Perceptions of Honesty

honestyPeople place greater trust in advisors who admit to some kind of bias in their recommendations, or that there are things they don’t know.  Apparently, the admission of imperfection makes an advisor seem more honest and reliable.  Conversely, the person who claims to know everything is less credible.

The latest evidence of this comes from a report from a medical research team at Cornell University (1).  Doctors who preface a recommendation to a patient with an admission of bias toward procedures in their own specialty are perceived to be more believable, and their recommendations are more likely to be followed, than are doctors who don’t admit to any bias.  The study director thought the admission of bias would make recommendations about surgery less effective, but the result was the opposite.

That makes sense.  The world has become too complex for any one person to know everything, and consumers are smart enough to know that.

People don’t know whom to trust and a job title or degree doesn’t automatically denote expertise.  So people look for personal cues that reinforce of betray knowledge and honesty.  What else do they have?  In medicine, neither the AMA or police unions have ever been willing to admit that members make mistakes, much less outing the worst of the miscreants.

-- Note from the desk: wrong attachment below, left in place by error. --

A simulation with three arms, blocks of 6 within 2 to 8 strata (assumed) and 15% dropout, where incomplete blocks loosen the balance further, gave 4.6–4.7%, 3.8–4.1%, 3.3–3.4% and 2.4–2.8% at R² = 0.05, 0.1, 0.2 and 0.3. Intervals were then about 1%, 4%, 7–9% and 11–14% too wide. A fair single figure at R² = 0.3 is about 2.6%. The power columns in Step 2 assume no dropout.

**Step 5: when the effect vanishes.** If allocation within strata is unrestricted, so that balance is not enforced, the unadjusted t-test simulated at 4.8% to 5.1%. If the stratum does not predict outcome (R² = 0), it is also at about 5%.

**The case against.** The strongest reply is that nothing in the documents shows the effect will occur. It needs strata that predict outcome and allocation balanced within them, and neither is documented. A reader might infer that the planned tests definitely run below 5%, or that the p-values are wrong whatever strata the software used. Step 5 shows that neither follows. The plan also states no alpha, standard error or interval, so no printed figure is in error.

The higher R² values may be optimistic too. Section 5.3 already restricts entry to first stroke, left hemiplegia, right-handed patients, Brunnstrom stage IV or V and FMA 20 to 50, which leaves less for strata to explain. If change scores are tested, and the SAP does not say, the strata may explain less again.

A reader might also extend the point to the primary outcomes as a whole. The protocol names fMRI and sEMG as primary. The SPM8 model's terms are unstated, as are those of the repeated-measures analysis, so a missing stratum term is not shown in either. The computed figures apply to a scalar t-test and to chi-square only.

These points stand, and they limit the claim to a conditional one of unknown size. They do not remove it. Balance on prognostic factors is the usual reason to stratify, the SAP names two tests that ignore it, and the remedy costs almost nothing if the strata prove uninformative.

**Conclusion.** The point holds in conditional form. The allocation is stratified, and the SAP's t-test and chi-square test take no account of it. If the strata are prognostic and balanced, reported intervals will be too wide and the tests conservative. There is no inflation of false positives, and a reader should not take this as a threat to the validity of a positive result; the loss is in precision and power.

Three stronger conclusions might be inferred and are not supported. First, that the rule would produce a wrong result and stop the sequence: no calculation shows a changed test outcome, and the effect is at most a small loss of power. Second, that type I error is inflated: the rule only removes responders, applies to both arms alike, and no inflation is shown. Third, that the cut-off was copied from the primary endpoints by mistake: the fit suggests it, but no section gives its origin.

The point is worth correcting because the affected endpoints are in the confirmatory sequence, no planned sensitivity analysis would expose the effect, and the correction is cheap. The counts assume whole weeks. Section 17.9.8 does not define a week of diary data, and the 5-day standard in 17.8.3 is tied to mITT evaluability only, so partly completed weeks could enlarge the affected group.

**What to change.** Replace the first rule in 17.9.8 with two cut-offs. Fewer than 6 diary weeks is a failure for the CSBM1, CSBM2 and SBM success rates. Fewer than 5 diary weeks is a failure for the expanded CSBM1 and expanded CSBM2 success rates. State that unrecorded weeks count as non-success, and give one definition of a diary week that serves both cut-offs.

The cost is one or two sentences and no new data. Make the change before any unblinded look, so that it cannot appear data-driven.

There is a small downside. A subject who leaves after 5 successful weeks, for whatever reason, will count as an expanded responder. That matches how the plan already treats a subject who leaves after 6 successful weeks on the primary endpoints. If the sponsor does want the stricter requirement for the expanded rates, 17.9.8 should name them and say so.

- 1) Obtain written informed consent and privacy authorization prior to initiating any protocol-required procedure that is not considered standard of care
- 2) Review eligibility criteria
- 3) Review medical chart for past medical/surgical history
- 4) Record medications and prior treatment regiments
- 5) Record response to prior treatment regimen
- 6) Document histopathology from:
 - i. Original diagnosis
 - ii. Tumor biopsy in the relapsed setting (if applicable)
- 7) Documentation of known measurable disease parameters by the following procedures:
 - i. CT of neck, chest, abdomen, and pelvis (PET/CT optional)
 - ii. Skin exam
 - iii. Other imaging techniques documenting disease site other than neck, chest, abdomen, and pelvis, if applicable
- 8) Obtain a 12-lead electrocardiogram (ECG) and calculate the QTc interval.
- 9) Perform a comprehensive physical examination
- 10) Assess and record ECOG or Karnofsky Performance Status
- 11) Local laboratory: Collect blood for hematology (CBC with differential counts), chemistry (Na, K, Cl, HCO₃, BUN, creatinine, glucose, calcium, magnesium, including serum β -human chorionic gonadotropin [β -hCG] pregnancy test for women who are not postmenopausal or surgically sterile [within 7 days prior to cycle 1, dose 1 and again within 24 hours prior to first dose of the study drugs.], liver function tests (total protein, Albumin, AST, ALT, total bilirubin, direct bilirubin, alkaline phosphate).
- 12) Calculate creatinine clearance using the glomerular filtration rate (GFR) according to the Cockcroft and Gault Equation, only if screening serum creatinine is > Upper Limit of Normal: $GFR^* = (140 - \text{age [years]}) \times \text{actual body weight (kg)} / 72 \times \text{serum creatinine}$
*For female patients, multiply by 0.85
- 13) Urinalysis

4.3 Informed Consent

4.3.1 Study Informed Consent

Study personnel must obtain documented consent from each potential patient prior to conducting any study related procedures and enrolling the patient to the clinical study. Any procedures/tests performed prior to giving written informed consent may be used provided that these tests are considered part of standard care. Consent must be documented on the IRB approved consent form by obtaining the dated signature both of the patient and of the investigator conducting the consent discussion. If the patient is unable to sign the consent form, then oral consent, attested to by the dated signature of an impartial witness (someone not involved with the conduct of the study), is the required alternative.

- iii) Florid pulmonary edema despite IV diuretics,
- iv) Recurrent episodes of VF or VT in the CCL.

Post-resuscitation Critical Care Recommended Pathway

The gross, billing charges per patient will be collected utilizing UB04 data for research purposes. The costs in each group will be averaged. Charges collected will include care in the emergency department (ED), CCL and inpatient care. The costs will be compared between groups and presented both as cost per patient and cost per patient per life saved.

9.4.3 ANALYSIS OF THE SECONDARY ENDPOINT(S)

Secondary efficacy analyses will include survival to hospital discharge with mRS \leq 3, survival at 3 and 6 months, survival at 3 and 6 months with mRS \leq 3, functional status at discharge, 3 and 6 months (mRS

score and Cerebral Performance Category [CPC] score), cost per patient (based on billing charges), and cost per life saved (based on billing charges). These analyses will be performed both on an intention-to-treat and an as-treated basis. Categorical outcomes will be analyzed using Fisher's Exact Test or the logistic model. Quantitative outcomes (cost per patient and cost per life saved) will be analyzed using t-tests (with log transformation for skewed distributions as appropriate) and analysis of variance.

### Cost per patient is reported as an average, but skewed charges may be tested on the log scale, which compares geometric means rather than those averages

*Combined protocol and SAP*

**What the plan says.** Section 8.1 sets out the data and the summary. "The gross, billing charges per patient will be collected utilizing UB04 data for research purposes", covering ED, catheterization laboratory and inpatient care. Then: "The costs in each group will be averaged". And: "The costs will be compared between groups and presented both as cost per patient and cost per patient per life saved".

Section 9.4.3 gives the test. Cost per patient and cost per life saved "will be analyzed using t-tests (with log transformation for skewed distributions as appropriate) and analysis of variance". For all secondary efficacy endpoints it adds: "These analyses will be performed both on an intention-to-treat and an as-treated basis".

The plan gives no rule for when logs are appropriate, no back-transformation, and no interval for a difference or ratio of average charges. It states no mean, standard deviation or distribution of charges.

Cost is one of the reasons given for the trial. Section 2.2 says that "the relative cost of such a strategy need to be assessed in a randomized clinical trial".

Happily, an advisor who “blows smoke” on subjects he doesn’t know can’t fool people for very long and looks like a complete idiot for trying.

I learned that early on in my career in doing customer surveys.  Companies that have problems and handle them quickly always get higher marks from customers than those that pretend that problems don’t exist.  That was true in 1980 when I analyzed my first survey for Indianapolis Power and Light, and it remans true today.

I adopted the position that I don’t know everything, but I know where to find the answers I don’t have.  That’s actually worked pretty well over the years.

It’s too bad our political and business leaders don’t get it.  Most US Congressmen don’t read the bills on which they vote.  They have staff who work on the bills, or they follow the lead of other members of Congress whose judgment they trust.  However, they never admit to that in any speech, interview or debate.  The same could be said about CEOs, who have an even greater reliance on staff.  What makes someone like Warren Buffett exceptional is the amount of work he does and his personal knowledgebase.

And the US presidential candidates this year . . . ?



(1) “In doctors we trust, especially when they admit to bias,”  Science Daily, 21 June 2016.

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